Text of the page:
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Title: Synthesis of an inositol hexakisphosphate (IP6) affinity probe to study the interactome from a colon cancer cell line.
Austin Authors: Yin, Meng-Xin;Catimel, Bruno;Gregory, Mark;Condron, Melanie;Kapp, Eugene;Holmes, Andrew B;Burgess, Antony W
Affiliation: School of Chemistry, Bio21 Institute, The University of Melbourne, Parkville, Victoria, Australia
Ludwig Institute for Cancer Research, Melbourne-Austin Branch, Olivia Newton-John Cancer Wellness and Research Centre, Austin Health, Heidelberg, Victoria, Australia
Walter and Eliza Hall Institute of Medical Research, Parkville, Victoria, Australia
Department of Medical Biology, University of Melbourne, Parkville, Victoria, Australia
Australia and Department of Surgery, RMH, University of Melbourne, Parkville, Victoria, Australia
Issue Date: 14-Mar-2016
Publication information: Integrative biology 2016; 8(3): 309-18
Abstract: Inositol hexakisphosphate (InsP6 or IP6) is an important signalling molecule in vesicular trafficking, neurotransmission, immune responses, regulation of protein kinases and phosphatases, activation of ion channels, antioxidant functions and anticancer activities. An IP6 probe was synthesised from myo-inositol via a derivatised analogue, which was immobilised through a terminal amino group onto Dynabeads. Systematic analysis of the IP6 interactome has been performed using the IP6 affinity probe using cytosolic extracts from the LIM1215 colonic carcinoma cell line. LC/MS/MS analysis identified 77 proteins or protein complexes that bind to IP6 specifically, including AP-2 complex proteins and β-arrestins as well as a number of novel potential IP6 interacting proteins. Bioinformatic enrichment analysis of the IP6 interactome reinforced the concept that IP6 regulates a number of biological processes including cell cycle and division, signal transduction, intracellular protein transport, vesicle-mediated transport and RNA splicing.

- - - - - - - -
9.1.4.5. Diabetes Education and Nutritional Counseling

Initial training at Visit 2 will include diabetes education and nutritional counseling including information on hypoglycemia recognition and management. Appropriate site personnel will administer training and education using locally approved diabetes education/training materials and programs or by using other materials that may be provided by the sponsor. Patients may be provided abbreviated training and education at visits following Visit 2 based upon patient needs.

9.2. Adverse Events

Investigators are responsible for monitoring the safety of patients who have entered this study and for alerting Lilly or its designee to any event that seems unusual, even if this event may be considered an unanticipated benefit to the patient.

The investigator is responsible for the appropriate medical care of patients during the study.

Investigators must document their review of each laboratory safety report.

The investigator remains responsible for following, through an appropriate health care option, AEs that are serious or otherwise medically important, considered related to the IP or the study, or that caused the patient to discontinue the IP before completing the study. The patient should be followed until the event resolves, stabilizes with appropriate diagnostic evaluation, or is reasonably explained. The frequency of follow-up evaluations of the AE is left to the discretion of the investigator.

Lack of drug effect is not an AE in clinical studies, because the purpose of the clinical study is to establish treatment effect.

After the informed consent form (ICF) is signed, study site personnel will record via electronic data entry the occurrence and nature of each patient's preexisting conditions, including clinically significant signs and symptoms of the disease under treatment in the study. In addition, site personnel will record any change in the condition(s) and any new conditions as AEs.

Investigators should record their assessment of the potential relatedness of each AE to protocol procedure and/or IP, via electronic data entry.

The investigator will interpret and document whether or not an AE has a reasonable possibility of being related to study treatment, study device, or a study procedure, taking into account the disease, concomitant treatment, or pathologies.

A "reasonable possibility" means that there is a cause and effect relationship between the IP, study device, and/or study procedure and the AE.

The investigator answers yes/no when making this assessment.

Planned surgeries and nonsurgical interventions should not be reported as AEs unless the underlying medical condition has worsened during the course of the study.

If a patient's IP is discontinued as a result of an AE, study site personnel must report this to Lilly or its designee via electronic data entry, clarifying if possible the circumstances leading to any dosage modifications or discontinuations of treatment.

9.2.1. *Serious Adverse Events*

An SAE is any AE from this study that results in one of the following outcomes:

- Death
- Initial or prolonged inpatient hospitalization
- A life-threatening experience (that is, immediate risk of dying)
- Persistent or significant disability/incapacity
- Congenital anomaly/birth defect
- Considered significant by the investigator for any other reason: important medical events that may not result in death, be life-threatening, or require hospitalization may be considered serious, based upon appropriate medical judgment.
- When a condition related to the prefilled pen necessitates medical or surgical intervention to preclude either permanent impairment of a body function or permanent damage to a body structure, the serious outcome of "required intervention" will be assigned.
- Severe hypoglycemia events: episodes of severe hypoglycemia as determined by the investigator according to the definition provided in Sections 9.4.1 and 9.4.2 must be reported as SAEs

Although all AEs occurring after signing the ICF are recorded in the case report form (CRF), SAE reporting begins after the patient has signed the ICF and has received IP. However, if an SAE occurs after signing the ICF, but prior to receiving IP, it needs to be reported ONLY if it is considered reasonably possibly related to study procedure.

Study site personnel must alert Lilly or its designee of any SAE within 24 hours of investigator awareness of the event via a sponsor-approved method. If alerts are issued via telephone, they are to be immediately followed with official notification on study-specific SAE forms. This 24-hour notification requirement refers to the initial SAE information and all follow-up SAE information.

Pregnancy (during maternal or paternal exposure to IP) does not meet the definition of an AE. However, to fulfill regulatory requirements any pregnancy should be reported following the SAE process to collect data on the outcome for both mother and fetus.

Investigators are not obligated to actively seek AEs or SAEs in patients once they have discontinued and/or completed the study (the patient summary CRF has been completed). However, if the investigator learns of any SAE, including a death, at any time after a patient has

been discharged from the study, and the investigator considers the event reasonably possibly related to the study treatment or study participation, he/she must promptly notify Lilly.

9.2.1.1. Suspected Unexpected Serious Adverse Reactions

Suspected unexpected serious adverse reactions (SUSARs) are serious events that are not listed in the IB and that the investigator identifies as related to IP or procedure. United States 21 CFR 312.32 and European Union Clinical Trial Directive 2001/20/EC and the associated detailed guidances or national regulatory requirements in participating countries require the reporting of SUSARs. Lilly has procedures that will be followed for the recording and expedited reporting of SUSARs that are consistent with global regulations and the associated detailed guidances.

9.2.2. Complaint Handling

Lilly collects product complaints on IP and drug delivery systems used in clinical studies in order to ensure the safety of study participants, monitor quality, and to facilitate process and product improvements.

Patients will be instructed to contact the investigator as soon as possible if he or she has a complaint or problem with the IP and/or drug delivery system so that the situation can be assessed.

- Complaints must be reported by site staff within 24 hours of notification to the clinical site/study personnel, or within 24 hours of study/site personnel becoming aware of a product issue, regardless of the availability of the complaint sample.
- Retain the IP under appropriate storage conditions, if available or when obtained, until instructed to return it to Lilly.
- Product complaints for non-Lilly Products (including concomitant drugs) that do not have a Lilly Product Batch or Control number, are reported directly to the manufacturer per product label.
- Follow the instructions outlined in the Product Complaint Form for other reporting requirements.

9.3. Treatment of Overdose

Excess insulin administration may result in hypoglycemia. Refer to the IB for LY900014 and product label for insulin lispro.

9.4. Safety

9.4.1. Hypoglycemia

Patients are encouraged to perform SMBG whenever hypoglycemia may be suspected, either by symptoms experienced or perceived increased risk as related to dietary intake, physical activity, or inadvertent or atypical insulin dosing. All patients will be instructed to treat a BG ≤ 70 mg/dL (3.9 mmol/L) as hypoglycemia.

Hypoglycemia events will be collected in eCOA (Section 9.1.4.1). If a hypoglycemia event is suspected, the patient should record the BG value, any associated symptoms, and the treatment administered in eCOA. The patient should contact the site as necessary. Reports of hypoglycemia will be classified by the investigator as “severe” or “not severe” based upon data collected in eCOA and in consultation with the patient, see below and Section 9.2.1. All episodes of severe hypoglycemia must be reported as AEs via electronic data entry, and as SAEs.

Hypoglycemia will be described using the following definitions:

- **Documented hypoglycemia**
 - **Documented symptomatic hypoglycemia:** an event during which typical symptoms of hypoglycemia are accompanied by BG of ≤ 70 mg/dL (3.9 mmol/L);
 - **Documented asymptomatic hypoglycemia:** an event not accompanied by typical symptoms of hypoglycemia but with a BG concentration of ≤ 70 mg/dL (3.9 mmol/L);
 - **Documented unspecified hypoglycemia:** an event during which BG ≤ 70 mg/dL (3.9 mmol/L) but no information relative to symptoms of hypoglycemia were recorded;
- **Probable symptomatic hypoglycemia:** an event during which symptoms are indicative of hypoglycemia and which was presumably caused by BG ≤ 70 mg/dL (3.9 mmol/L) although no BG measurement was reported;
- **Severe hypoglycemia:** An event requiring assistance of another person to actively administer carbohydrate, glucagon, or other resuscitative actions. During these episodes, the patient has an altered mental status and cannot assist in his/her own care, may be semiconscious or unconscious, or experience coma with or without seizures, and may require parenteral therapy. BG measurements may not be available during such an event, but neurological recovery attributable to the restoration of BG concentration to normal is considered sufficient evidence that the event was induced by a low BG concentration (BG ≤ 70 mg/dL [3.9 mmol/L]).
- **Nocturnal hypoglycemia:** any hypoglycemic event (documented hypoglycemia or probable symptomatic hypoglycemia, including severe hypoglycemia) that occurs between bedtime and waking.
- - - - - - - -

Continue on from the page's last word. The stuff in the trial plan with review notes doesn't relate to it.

DOI: 10.1039/c5ib00264h
Journal: Integrative biology : quantitative biosciences from nano to macro
PubMed URL: 26840369
Type: Journal Article
Appears in Collections:Journal articles

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